Founded in 1949 by Charles Stuart, who named his costume-jewelry company after his granddaughter, Sarah Coventry did not follow the Coro, Trifari, or Miriam Haskell practice of producing the work of a strong in-house designer. Instead, Stuart purchased designs from freelancers, then hired firms such as DeLizza and Elster, whose house brand was Juliana, to create its chokers, necklaces, brooches, earrings, and bracelets.
Also unlike its competitors, Sarah Coventry did not focus on getting prime counter space in department stores, or selling its wares to Hollywood movie stars in order to move its inventory. Stuart’s approach was more grassroots, using house parties (a la Tupperware and Avon) to get people talking about his affordable jewelry. He also gave his costume jewelry away to contestants on game shows and at beauty pageants. The word of mouth that resulted from this marketing strategy made Sarah Coventry one of the most popular jewelry brands of the mid-20th century. Today, its pieces from the 1960s and ’70s are especially prized by collectors.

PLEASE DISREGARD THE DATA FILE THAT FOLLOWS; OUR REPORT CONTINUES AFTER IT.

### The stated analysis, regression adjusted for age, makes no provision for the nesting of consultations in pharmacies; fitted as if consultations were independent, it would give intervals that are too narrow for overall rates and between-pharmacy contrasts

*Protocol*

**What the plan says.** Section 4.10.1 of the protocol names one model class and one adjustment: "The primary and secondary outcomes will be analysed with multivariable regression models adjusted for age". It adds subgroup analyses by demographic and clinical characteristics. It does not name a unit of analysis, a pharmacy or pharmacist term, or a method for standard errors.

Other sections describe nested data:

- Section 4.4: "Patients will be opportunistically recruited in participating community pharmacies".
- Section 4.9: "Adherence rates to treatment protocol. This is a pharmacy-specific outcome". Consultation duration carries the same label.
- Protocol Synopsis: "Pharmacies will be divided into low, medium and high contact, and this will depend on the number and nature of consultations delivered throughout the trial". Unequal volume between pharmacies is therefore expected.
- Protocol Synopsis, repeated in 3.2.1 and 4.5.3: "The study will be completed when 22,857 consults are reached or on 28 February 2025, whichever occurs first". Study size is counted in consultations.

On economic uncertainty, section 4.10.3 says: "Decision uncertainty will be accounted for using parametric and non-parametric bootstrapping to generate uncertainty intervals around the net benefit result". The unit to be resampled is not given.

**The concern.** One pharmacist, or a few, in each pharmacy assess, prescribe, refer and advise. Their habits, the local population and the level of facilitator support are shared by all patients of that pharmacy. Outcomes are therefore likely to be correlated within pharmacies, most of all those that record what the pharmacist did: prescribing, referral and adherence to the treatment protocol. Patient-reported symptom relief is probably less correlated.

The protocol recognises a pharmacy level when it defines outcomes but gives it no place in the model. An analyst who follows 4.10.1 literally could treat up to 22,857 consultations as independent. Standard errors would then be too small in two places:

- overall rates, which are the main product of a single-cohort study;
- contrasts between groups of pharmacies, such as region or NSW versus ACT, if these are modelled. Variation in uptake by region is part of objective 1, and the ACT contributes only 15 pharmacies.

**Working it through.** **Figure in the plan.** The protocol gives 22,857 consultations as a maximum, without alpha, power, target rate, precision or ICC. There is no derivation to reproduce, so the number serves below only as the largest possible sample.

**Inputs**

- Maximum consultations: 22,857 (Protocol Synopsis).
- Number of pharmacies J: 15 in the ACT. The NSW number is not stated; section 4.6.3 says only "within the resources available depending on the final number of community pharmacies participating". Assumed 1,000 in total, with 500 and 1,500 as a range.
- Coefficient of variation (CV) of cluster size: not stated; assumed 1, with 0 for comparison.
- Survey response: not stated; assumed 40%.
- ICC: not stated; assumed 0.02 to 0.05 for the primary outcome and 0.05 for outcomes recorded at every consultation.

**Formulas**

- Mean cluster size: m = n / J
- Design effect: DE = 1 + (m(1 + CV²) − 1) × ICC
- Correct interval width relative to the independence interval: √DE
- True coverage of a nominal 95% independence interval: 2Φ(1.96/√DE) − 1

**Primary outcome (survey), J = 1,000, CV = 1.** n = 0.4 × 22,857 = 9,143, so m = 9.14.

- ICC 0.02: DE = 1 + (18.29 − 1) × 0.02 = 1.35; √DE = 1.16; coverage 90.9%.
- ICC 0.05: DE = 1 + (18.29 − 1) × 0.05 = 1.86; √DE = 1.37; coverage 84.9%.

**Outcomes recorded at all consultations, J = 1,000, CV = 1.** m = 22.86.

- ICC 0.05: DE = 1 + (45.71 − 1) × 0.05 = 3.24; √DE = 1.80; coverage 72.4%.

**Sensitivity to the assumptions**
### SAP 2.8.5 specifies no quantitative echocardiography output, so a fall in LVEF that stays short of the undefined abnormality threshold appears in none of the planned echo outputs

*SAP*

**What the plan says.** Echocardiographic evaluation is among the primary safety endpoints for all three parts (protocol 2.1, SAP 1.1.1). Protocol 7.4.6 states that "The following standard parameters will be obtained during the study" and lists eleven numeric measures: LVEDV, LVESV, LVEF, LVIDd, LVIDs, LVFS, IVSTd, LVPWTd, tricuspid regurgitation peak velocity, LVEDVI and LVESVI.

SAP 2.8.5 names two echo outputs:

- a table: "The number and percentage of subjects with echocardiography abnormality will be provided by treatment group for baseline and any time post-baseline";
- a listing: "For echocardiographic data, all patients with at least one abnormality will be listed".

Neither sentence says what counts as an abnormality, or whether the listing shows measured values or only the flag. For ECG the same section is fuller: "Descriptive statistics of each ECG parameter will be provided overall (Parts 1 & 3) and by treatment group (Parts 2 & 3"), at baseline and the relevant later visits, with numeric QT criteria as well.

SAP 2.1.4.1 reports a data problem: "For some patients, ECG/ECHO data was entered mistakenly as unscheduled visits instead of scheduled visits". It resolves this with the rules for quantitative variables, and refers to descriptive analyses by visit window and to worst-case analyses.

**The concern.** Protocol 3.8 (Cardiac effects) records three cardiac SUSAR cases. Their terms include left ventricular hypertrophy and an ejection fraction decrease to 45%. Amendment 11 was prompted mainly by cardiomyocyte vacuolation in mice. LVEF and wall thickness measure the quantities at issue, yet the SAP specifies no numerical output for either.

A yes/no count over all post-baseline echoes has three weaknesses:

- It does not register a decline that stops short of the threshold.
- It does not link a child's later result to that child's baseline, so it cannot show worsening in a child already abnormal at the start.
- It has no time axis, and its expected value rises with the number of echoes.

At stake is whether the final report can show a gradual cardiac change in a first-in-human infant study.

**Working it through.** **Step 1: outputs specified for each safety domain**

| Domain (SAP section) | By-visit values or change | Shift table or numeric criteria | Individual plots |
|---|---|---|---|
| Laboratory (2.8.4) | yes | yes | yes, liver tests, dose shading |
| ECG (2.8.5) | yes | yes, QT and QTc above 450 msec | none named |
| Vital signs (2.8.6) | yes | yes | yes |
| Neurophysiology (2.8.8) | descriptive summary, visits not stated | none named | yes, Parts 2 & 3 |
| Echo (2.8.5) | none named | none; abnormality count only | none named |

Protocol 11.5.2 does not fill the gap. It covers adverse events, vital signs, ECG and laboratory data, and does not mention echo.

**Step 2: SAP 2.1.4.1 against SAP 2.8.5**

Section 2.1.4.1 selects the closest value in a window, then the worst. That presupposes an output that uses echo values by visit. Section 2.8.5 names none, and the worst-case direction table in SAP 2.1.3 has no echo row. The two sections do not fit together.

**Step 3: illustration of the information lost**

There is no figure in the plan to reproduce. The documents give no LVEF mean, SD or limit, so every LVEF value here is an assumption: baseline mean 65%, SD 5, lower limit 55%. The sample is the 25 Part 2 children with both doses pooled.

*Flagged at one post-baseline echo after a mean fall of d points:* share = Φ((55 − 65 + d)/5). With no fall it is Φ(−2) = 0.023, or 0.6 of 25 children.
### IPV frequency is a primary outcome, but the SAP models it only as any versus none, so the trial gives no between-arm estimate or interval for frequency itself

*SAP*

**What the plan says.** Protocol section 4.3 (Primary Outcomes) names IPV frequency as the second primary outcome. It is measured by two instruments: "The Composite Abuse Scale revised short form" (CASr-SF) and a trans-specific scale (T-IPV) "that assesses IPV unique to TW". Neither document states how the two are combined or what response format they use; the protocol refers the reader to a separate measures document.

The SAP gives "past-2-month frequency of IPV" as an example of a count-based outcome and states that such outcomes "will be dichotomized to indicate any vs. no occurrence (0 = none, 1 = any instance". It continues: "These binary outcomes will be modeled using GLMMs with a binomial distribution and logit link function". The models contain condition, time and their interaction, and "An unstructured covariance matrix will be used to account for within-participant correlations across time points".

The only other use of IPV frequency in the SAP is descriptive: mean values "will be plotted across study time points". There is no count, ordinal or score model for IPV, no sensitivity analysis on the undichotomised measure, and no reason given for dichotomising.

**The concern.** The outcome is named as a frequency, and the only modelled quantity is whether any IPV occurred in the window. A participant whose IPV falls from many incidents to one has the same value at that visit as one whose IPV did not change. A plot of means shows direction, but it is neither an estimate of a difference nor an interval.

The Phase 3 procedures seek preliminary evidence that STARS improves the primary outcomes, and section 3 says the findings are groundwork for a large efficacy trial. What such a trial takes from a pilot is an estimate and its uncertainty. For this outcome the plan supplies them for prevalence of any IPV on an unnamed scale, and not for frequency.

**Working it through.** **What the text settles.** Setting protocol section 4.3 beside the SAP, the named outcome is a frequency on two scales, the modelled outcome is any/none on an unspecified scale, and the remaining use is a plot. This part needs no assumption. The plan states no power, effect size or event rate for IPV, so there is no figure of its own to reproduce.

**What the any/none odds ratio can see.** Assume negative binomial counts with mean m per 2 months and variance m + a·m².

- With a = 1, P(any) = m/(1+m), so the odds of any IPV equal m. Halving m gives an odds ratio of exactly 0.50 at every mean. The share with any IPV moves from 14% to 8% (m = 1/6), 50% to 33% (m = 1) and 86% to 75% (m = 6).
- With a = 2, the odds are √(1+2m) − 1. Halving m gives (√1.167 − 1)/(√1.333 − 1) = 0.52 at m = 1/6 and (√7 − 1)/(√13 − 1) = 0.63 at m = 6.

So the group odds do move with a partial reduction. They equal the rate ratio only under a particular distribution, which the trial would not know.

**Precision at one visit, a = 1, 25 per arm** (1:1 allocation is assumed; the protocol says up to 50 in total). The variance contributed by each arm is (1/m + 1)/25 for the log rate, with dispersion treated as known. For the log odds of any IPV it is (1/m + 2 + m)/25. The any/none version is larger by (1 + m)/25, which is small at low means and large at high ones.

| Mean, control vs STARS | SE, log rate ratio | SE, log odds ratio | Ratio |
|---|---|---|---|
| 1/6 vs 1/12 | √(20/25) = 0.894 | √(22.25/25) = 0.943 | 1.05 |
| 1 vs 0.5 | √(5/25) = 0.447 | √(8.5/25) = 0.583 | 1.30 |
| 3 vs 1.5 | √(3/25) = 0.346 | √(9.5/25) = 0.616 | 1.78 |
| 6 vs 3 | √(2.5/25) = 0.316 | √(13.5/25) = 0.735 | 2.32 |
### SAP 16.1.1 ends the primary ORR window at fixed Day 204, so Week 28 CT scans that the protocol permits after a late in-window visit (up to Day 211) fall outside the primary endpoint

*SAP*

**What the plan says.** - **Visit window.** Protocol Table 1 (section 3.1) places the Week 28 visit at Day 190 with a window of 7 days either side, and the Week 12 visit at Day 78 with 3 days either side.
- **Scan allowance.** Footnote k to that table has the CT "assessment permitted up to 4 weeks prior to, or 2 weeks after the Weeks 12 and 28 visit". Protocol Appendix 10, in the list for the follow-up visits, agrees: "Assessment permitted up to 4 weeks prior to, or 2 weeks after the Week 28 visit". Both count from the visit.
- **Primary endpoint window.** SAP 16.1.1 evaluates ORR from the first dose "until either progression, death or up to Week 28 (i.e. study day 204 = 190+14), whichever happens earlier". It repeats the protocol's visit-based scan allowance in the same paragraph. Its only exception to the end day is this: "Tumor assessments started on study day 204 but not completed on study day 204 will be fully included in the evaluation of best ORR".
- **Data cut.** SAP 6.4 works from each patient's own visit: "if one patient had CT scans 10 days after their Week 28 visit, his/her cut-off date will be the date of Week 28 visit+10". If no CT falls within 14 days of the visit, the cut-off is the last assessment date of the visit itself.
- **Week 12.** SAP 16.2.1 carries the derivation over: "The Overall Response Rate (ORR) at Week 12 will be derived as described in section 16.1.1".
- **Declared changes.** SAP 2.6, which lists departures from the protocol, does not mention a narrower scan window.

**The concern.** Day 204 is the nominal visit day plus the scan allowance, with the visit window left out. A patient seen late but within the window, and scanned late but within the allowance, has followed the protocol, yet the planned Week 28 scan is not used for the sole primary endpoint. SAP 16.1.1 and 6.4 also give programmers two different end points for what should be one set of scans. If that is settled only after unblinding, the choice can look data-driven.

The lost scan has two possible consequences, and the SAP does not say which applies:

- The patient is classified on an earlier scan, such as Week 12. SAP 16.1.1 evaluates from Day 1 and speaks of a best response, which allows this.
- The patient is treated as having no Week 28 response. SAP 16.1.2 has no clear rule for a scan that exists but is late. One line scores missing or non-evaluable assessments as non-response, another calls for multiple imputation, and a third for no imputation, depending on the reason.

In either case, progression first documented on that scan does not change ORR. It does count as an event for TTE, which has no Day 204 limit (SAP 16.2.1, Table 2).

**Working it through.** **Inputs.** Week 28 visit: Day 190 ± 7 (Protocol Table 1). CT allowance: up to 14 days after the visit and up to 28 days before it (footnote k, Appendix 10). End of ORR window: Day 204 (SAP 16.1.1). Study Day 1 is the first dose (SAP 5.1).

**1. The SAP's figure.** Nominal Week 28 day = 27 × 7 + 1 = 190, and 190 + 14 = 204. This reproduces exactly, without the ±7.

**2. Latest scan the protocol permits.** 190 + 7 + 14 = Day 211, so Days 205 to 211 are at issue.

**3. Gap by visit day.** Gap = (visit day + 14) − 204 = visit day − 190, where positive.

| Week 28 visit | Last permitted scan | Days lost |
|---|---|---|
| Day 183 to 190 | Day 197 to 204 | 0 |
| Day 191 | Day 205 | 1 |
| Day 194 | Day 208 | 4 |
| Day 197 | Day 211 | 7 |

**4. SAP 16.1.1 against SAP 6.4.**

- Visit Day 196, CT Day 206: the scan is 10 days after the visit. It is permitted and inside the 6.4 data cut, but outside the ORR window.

Even though Coventry lacked its own designer, many of the company’s signature pieces share stylistic characteristics. For example, Sarah Coventry costume jewelry tends to feature cabochons and marquise-cut rhinestones rather than densely packed grids or endless rows of smaller sparklers. Base metals were usually gold-tone or silver-tone, sometimes serving as openwork or filigree backgrounds for a handful of stones placed symmetrically upon them. And, above all, Coventry jewelry was fun, often ringed with eye-catching rhinestone-bead or enameled-metal fringe. Sometimes Coventry pieces even incorporated art masterpieces such as the Mona Lisa into their designs.